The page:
One afternoon, I pushed the button to replay my phone messages and was shocked to hear a young angry voice say, “Shame on you!  How can you call yourself a Christian woman and do what you are doing!  You should be ashamed at yourself.”  I wondered what I had been doing that earned these angry, slanderous words.  As he proceeded, I found out.  He said, “You talked my mom into getting a divorce.  How could you?  I’m not going to allow you to put my dad down!  I won’t stand for it.”

I thought to myself, that’s not fair or right.  I could hardly stand it that he had said such things to me.  I had been a friend to his mother and helped her get counseling because she was in an emotionally abusive situation.  Then I got angry too!

How could he say those hurtful things to me?  I was about to give him a piece of my mind and set him right on a few things.  Thanks to God, the young man had given me a false phone number because suddenly I remembered some of my own advice in my caregiving handbook.  One of the emotional responses to grief is anger.  This young man was grieving the breakup of his parent’s marriage.  He needed someone to blame, someone to suffer with him.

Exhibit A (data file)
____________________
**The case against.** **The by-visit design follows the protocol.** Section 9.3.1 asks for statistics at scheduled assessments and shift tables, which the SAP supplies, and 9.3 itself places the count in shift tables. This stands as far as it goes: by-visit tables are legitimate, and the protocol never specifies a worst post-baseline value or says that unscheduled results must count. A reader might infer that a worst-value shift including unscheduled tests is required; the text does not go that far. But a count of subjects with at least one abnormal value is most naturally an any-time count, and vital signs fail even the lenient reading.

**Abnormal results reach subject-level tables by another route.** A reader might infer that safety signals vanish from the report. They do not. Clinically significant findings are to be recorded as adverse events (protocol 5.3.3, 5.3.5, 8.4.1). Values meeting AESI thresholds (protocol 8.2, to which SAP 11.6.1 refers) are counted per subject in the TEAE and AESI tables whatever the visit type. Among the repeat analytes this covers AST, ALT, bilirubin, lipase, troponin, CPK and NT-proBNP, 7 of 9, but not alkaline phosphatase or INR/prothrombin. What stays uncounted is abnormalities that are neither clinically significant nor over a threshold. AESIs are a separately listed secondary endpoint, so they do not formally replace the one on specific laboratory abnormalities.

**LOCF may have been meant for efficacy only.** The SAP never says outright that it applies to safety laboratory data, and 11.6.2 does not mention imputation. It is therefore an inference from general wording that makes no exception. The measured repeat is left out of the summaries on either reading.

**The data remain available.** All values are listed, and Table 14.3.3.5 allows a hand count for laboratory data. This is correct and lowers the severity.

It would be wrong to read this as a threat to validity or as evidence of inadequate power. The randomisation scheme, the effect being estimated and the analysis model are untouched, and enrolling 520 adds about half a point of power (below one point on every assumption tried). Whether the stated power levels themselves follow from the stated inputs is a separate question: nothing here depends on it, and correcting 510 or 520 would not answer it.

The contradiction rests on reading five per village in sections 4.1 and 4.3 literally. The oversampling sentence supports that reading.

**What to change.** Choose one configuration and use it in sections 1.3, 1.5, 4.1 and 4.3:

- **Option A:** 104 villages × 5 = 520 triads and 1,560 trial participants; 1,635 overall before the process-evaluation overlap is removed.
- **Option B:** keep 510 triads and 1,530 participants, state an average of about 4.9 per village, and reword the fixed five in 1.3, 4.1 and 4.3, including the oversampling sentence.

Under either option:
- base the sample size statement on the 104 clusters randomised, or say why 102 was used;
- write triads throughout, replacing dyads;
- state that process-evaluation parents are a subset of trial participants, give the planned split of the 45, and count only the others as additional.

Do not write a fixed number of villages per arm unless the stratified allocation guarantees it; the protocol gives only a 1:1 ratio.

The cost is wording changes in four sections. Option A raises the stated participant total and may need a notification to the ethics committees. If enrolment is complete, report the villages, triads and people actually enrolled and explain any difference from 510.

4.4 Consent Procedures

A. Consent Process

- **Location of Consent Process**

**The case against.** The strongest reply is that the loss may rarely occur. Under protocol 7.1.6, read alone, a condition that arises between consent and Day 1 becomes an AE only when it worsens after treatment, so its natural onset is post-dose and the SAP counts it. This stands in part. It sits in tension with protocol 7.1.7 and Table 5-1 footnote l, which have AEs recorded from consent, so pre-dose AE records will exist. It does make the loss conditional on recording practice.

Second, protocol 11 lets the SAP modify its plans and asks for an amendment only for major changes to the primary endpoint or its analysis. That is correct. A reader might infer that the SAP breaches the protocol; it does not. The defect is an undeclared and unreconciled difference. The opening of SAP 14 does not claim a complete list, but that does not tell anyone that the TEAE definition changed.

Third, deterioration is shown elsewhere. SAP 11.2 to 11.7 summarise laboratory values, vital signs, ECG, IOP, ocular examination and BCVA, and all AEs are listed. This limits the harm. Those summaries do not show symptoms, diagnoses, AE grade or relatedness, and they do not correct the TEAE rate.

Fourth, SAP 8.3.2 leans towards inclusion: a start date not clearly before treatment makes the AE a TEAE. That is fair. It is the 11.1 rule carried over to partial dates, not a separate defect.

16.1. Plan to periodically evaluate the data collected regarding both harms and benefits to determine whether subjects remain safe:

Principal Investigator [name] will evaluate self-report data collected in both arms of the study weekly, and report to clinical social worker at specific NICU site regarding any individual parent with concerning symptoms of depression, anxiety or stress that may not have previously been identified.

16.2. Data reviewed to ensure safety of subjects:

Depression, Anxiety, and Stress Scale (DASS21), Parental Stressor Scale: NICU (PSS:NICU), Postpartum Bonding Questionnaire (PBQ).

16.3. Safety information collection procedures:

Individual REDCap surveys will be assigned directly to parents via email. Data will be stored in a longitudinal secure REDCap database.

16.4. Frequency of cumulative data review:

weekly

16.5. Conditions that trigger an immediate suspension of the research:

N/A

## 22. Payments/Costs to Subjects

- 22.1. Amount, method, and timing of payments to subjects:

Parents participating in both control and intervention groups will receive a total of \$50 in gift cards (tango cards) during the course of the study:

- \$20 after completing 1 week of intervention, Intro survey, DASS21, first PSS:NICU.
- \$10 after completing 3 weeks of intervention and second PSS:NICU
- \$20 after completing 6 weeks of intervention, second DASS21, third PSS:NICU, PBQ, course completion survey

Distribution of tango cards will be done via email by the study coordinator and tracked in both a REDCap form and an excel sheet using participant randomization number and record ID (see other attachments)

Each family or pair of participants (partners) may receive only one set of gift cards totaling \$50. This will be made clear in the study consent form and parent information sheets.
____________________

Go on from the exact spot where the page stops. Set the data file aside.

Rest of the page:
Anger is a natural part of the grief process.  Inevitably the grieving person will go through a stage of being very critical.  He or she is often angry at God, at the loved one who has died, at doctors and medical staff, at a boss or others.  The hostile person is really saying, “They can’t do this to me!  Why did this happen to me?  I’m scared.”

We need to blame someone for the horrible tragedy.  We sometimes get angry with the person who has died for not taking appropriate health or safety precautions, for abandoning us, or causing us immediate hardship.

Expect the grieving person to be angry.  The expression of this anger may be irrational and you will not be able to logically resolve it.  Again, one of the most helpful things you can do is to allow the person to express the anger.  You might respond, “When (name event), it made you very angry because (name reason).”

You might also suggest a way to vent the anger such as:  using a punching bag, writing an angry letter (not to be sent), exercising, yelling at a pillow or journaling feelings.

When we express openly our anger at the awful situation, we are dealing with anger in an appropriate way.  I recommend screaming, beating a pillow against the bed, and allowing some space.  I have beaten plenty of pillows and it works.  It is amazing what relief it can bring, at least for a little while, until another “fix” is needed.

Photo credit: Miloš Marković


Karen Mulder

Karen Mulder

Karen Mulder is the founder of the Wisdom of the Wounded ministry. She lives in Holland, Michigan with her husband Larry.


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